Character depth

This is where the differences really show between the two. In Neverwinter you choose class archetype and stick with that class and play style throughout the life of that character. This follows the more traditional MMO style of character progression. Decisions come down to what you choose to have quick access to on your hotbar, and what powers and feat you choose to level up out of the ones available to your class. There is a small amount of classes to choose from currently but more a promised in the near future and they have a large pool of possible classes to come in the long term.

DDO is a bit more "crunchy" when it comes to character customization. There are classes but you are able to progress in more then one class on a character. A common example would be having a wizard who takes a couple levels of rogue to have access to disable traps and some extra defense.

DDO gives a lot of freedom as most skills and feats are accessible to any character. This can be overwhelming to new players because making decisions without research before hand can really hurt your character. This is a very easy game to make a character that has no useful abilities and is not fun to play. On the flip side it allows for some amazing and creative builds that are fun to play.

Gameplay

Both games are more action based then your average MMO. Both focus greatly on positioning and movement in combat. The big difference comes from resource management.

Neverwinter combat is based around cool downs and having a limited number of abilities you can access at any given time.

DDO is more focused on limiting your resources. Spell casters have spell points and if you run out they are not going to regen on thier own. You have to make it to rest points in a quest to be able to refuel. DDO has no qualms about you not being able to complete a quest and can be very challenging. DDO also has quests that focus around puzzles and traps. Traps can be impassable and deadly without someone in your party to disable them.

I must check out DDO some time, I love the Eberron setting, it's so refreshing compared to Forgotten Realms.

Stengah wrote:
edosan wrote:

So for a complete and utter MMORPG noob, what is the difference between this and Dungeons and Dragons Online?

The following bit from the article sums it up rather nicely.

Elysium wrote:

And yet, I’m still coming to terms with the fact that playing the game itself doesn’t feel like what I think of when I think Dungeons and Dragons. There is no illusion of dice being rolled, no real sense of strategic encounters, a very limited subset of actions that can be taken. In eschewing the MMO trappings of pushing numbers at monsters until loot pops out of them, there’s also a very palpable shift in the feel of what you almost expect on first glance to be a traditional D&D game.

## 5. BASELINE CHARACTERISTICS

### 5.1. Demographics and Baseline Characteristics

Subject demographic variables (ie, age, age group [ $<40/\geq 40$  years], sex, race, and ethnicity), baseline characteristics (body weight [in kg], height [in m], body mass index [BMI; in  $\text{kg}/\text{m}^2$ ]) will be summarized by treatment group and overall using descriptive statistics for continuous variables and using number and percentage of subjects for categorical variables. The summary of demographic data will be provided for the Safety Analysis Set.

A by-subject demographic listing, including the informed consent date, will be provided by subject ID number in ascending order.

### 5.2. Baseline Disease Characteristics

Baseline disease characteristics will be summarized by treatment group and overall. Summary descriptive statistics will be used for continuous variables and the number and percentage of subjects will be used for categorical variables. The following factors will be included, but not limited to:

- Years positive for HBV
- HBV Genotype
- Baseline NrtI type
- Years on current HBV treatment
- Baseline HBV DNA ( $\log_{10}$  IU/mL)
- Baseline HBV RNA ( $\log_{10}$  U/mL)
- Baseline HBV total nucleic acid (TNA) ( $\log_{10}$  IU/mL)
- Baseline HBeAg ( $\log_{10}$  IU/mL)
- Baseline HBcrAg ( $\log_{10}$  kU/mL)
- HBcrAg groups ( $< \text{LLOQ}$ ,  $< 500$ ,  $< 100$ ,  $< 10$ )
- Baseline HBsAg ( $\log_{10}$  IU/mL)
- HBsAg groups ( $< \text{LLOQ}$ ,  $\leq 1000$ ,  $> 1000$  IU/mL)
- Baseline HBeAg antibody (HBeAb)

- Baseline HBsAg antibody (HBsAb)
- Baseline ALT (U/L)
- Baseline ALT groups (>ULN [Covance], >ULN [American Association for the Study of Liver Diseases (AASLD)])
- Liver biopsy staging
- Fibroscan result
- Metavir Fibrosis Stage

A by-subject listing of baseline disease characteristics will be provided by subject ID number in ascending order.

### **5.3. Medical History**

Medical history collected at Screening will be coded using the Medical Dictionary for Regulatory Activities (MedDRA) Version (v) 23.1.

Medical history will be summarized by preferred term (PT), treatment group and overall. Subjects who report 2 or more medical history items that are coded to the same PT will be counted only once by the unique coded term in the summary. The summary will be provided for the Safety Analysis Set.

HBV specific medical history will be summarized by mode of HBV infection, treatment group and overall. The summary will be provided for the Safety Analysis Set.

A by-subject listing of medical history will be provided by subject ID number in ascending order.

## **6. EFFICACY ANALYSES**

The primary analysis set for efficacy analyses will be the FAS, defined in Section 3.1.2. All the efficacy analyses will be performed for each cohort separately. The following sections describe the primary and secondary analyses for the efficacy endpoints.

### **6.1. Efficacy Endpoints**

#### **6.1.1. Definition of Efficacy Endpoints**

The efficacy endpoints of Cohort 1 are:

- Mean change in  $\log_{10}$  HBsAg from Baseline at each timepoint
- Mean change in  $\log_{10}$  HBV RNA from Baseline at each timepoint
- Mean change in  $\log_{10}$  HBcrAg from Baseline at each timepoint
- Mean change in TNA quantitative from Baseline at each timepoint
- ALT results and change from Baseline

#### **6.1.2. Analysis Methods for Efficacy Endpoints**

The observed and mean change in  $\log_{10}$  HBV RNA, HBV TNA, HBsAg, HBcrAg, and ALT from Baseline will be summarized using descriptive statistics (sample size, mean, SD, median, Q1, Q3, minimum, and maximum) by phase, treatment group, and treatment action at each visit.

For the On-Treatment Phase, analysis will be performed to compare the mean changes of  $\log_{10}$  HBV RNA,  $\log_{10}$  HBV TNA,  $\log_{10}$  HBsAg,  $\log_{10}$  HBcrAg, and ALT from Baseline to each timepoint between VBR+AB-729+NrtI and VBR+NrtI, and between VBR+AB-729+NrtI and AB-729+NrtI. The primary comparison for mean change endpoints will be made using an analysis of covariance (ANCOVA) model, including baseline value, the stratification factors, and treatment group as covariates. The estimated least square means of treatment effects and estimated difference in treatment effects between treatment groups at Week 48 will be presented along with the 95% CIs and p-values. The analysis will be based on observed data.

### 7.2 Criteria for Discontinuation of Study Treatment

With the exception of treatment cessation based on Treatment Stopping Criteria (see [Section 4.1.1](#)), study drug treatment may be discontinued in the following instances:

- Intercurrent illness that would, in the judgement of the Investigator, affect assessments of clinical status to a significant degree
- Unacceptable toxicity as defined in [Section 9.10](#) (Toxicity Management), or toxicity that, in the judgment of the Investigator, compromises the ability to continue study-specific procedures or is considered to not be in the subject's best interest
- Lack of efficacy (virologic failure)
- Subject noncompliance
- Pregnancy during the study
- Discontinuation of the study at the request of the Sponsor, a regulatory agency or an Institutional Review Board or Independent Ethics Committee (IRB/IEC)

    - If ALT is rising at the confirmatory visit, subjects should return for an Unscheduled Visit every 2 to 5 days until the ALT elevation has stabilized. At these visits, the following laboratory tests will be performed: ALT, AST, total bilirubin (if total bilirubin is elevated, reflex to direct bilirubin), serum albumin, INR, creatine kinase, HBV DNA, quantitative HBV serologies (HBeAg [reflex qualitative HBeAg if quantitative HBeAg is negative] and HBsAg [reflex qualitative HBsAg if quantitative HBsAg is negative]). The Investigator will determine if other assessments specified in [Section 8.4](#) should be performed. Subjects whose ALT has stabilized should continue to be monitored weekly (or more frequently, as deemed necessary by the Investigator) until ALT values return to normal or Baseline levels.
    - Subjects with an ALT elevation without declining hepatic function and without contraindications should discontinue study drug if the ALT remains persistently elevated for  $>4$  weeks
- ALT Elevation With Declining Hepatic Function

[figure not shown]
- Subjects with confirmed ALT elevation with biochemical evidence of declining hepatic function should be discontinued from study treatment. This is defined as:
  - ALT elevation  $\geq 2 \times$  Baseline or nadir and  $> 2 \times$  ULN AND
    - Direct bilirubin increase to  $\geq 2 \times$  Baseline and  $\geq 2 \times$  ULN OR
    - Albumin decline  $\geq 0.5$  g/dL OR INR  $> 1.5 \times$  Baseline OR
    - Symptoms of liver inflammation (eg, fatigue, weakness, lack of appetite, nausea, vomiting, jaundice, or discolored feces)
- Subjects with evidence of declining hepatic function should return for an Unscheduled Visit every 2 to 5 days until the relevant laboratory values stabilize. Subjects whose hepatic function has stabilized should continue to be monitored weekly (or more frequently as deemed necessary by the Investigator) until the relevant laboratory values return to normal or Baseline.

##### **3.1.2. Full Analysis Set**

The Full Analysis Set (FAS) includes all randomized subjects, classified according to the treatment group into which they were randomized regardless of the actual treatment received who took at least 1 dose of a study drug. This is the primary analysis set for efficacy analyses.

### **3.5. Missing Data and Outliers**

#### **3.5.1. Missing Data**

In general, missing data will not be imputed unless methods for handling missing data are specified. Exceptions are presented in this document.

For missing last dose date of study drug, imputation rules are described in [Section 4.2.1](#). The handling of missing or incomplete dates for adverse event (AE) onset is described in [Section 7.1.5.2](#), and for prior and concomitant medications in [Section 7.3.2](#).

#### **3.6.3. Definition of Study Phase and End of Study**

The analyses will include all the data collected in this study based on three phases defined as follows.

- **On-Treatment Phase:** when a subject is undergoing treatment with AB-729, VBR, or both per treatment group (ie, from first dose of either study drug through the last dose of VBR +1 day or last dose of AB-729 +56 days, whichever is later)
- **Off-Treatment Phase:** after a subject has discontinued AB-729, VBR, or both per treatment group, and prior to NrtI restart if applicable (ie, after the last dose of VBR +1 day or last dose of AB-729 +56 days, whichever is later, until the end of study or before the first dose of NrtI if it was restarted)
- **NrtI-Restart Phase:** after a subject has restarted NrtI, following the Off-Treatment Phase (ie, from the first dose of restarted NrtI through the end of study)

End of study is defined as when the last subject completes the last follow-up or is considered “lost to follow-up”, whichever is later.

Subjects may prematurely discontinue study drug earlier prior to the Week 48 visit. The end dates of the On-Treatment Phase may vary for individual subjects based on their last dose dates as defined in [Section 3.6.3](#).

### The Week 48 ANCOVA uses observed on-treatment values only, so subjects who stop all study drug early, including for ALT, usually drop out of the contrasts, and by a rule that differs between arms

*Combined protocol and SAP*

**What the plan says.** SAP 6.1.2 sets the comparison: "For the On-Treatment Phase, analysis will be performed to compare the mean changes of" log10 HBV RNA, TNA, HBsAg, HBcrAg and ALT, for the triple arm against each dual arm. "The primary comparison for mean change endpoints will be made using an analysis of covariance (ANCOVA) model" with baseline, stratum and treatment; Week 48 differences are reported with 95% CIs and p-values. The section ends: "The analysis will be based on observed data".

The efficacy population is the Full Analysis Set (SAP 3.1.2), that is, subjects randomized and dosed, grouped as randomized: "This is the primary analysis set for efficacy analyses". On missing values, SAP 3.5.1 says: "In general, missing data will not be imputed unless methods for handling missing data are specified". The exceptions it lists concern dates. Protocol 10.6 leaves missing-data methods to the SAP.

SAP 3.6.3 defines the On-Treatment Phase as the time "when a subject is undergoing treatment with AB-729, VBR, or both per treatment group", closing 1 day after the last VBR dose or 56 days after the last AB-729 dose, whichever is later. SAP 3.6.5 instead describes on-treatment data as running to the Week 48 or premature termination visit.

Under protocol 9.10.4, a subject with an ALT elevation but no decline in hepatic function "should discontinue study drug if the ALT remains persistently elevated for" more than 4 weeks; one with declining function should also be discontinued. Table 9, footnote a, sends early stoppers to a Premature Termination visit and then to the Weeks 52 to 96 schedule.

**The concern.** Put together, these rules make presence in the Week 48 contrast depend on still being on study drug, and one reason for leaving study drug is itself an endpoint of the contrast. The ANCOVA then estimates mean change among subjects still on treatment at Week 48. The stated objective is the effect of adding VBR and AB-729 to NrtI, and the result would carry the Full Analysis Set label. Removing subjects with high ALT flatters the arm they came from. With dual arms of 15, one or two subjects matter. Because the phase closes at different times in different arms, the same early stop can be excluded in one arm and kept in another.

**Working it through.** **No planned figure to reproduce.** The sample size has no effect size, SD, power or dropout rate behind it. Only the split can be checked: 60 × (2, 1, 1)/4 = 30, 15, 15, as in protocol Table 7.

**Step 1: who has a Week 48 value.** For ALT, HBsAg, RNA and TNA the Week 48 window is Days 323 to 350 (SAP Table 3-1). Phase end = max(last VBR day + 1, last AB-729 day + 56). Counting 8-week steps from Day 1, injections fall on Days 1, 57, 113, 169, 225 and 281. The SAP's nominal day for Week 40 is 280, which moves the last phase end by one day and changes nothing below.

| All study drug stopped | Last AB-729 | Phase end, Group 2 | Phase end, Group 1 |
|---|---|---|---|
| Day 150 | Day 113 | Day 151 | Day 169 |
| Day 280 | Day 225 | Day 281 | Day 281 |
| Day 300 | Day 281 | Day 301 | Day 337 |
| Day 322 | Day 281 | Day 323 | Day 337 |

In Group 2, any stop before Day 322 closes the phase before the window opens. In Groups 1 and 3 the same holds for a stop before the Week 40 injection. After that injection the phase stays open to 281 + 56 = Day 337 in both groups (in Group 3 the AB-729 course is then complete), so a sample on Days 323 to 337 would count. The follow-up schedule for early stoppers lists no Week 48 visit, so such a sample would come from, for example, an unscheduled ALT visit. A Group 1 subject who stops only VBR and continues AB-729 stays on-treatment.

Despite being far more familiar with the Forgotten Realms setting of Neverwinter than the Eberron setting of DDO, DDO just feels a lot more like traditional Dungeons & Dragons game than Neverwinter does. Mechanically, DDO is based on 3.5 edition D&D rules, Neverwinter on 4th edition, but I'm not particularly familiar with 4th edition rules, so I can't say how faithful Neverwinter is to them.

The bit you quoted also sounds like the difference between 3.5e and 4e.

MrDeVil909 wrote:

I must check out DDO some time, I love the Eberron setting, it's so refreshing compared to Forgotten Realms.

Feel free to join us, we have a small weekly group:

http://www.gamerswithjobs.com/node/1...

I'm betting this comes out on one or both of the new consoles. I'll probably play it there since it seems perfectly suited to a controller. It seems like a lean back kind of game as opposed to a lean in PC experience I have come to expect on PC RPGs.

Well being only level four-almost-five, all I can say is that so far I like this game better than Rift, which I shelled out fifty bucks for. And, I have yet to experience any bugs or technical glitches. The aesthetics of the game world are fairly generic, but for something that has yet to cost me a penny, I can't really complain.

I've been playing the game and really enjoying it. Had my first chance this weekend to group up and do a skirmish. It was fun but unfortuantely, like most pugs, it was a free for all. Not bad but I did notice that with spells and effects going off it was extremly difficult to really tell what was going on or even to focus properly on any one enemy char when everyone was surrounding it as you can move through chars instead of having to go around them - very confusing. I'm sure dumbing down my graphics or even turning off some effects (not sure if this is possible yet - haven't checked) will improve this. Lag was also an issue (may have been on my side). All this I assume will improve as the beta progresses.

I have also played some player content from the Foundry and some of it has been excellent. Looking forward to seeing what more people can come up with as the game matures.

Overall really enjoying the game.

My impressions:

I loved the character generation. But once outside of that part of the game, I was quickly annoyed by the UI. Always-on mouselook was just something I couldn't work around. I think I finished the first few quests. My wrist and shoulder hurt after 20 minutes, and I spent an extraordinary amount of time staring at sky or ground as I tried to wander around. Having the escape-key overlay to get to everything was another aspect that just made me crazy.

It's my understanding, after asking around in game chat, that this interface is common to first person shooter games. I've never played FPS, so I can't speak to the truth of that statement, but I do know after about 20 minutes, I was done. I just couldn't work with the UI.

This article made me try Neverwinter and it has stuck so far. Currently i´m closing in on level 30. I hope that the user generated Foundry questchains is what makes this game roll on for in the long haul.